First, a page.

Portugal is a popular destination for summer holidays and is a great choice any time of year. With its gorgeous beaches, bustling nightlife and its fantastic scenery, Portugal holidays are an incredible experience with great value for your money.
Portugal has something for everybody. Uncover beautiful beaches, ancient history and breathtaking countryside while enjoying delicious food and locally produced wines that taste world-class. Portugal has a long and complex history involving Celts, Romans, Moors and Christians. Every new wave of settlers left a distinctive mark on the country from the mysterious megaliths of Évora to the monasteries and cathedrals of Lisbon and Porto.
Flanked by the Atlantic Ocean and bordered by Spain, Portugal has a relatively small population meaning vast areas of the country offer isolated landscapes and unspoilt scenery to explore. Hike among the peaks of the Parque Nacional da Peneda-Gerês or simply laze on the dune-backed beaches of the Costa Vicente. The Sado Estuary south of Lisbon is perfect for dolphin watching boat trips while other outdoor activities include cycling, golf, horse-riding, paragliding and surfing.
Portugal's beaches are generally clean and safe but those of the Algarve are particularly family-friendly. Along this coastline, you'll find activities for the whole family such as horse-riding, pirate-ship cruises and waterparks. Waterparks include the Aquashow Park at Quarteira or the Slide & Splash - Water Slide Park at Lagoa. All children love a fort to explore so visit the atmospheric Cabo de São Vicente Fort lying on a barren headland near Sagres.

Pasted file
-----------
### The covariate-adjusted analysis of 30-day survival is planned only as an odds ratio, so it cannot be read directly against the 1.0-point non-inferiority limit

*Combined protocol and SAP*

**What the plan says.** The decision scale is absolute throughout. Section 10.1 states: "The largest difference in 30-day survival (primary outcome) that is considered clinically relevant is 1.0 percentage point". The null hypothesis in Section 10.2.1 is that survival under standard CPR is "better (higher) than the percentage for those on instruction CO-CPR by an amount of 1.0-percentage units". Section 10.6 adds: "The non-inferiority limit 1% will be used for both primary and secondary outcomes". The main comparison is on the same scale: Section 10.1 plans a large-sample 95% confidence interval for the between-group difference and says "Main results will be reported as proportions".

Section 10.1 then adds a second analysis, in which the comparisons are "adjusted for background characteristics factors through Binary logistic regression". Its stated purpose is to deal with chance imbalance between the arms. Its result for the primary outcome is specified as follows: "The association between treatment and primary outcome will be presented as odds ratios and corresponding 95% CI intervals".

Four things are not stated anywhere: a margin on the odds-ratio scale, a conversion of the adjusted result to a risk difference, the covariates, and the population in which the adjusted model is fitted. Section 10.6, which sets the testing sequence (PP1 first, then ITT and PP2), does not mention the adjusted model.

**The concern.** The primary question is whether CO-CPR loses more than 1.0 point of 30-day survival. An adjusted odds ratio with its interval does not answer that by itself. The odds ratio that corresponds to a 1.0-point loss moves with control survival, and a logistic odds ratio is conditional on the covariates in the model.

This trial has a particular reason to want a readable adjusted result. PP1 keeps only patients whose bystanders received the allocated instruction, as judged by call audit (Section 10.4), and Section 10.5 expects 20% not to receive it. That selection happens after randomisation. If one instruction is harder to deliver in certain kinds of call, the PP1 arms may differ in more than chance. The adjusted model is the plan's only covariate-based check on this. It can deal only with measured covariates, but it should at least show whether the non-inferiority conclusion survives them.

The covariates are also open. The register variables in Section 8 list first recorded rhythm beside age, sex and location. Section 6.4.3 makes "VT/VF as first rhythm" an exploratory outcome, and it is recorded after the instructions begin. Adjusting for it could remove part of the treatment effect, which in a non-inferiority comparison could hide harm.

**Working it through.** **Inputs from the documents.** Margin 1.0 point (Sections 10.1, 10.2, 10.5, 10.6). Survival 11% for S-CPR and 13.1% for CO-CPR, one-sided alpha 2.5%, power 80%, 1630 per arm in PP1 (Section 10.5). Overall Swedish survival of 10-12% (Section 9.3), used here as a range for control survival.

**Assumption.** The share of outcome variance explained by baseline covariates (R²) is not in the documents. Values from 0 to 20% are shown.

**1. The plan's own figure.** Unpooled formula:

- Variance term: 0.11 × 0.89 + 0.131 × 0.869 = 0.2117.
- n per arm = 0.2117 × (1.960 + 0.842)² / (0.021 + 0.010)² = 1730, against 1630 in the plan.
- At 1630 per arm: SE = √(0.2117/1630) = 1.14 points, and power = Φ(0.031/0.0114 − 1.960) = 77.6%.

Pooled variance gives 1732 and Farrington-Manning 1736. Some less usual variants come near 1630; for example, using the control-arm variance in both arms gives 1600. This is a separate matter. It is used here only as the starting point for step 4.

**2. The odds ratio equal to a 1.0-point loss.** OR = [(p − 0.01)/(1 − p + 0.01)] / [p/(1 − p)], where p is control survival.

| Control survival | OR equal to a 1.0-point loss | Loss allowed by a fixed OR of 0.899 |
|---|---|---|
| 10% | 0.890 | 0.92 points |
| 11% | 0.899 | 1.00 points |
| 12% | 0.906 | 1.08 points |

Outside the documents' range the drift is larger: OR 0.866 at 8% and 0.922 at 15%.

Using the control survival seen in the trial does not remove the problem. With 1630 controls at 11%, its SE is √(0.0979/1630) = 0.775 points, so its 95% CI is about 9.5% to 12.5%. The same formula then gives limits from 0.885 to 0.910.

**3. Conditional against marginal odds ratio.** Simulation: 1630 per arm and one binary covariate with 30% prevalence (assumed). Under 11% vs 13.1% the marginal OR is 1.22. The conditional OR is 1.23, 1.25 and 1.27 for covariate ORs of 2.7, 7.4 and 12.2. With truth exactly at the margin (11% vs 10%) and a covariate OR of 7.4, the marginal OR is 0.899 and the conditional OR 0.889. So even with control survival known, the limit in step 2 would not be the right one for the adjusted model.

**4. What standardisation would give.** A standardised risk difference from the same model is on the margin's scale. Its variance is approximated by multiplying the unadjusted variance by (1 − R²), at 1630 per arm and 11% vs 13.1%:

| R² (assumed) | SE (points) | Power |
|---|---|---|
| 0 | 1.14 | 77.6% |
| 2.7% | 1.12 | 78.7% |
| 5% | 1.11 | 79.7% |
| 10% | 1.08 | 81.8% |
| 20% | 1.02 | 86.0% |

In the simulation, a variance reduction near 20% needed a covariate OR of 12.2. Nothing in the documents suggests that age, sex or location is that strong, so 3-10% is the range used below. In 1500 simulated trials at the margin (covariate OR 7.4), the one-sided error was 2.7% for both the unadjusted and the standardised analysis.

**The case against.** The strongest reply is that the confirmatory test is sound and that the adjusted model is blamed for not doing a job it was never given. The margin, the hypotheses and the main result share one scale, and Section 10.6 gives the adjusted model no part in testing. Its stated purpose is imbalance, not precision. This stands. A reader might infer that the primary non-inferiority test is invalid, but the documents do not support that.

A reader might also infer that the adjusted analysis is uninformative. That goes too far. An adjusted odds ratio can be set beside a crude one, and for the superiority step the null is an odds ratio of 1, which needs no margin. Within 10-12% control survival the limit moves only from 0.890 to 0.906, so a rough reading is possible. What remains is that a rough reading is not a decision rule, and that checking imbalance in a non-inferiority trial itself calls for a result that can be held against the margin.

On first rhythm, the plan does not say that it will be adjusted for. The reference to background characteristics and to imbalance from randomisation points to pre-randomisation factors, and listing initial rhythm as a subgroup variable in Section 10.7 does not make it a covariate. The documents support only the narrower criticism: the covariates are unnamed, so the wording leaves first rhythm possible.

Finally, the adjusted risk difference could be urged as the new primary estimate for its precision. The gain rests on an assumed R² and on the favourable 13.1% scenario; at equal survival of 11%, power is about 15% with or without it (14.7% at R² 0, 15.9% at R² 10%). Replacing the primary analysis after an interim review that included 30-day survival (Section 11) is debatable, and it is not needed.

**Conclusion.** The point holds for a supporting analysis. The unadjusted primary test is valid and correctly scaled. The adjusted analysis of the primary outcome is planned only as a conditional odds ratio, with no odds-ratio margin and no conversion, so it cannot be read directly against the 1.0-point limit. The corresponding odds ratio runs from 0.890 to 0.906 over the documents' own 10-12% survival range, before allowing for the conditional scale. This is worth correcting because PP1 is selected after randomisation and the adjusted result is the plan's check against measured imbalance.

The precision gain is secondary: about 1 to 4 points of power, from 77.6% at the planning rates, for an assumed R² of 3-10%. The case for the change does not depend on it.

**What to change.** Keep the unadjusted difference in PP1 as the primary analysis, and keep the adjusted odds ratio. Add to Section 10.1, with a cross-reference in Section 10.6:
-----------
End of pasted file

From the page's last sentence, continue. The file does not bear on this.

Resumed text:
While excellent restaurants and local bars can be found in every Portuguese town or village, the real nightlife takes place in Lisbon and Porto. Both have an abundance of cocktail bars, lounges, dance clubs, concert halls and theatres. Lisbon is the cultural home of Fado, Portugal's mournful music. Take in nightly live performances in the Alfama district. Both Lisbon and Porto play host to outdoor music festivals such as Rock in Rio and NOS Alive.
Cobbled streets meandering lazily up from the River Tagus, historic yellow trams, the mournful sound of Fado and historic sights are just part of what makes Lisbon a unique destination. One of the city's most flamboyant buildings is the Mosteiro dos Jerónimos at Belém, built with the spoils of South American conquests. Towering over the city centre itself is the Castelo de São Jorge. Walk its ramparts and stroll through its shady courtyards to peel away Lisbon's history.
Edgier than Lisbon, Porto rises above the banks of the River Douro. Famous for its ruby-red ports, every visit should include a tour of a port wine cellar. Visit the opulent architecture of the Palácio da Bolsa where port merchants invested their wealth or for something a little quirkier search out the Livraria Lello. The bookshop's wood-panelled neo-Gothic interior provided inspiration for JK Rowling's Harry Potter books.
Find your own perfect beach along The Algarve in southern Portugal. All-inclusive resorts and family-friendly hotels dot the coastline while quieter villas and bed and breakfasts can be found a little further inland. Salt-pans, bird-filled lagoons and protected islands mix in with seafood restaurants, waterparks and a lively nightlife. Albufeira and historic Faro are The Algarve's main city destinations while Sagres is a surfer's paradise. Walkers can cross the region on the Via Algarviana hiking trail.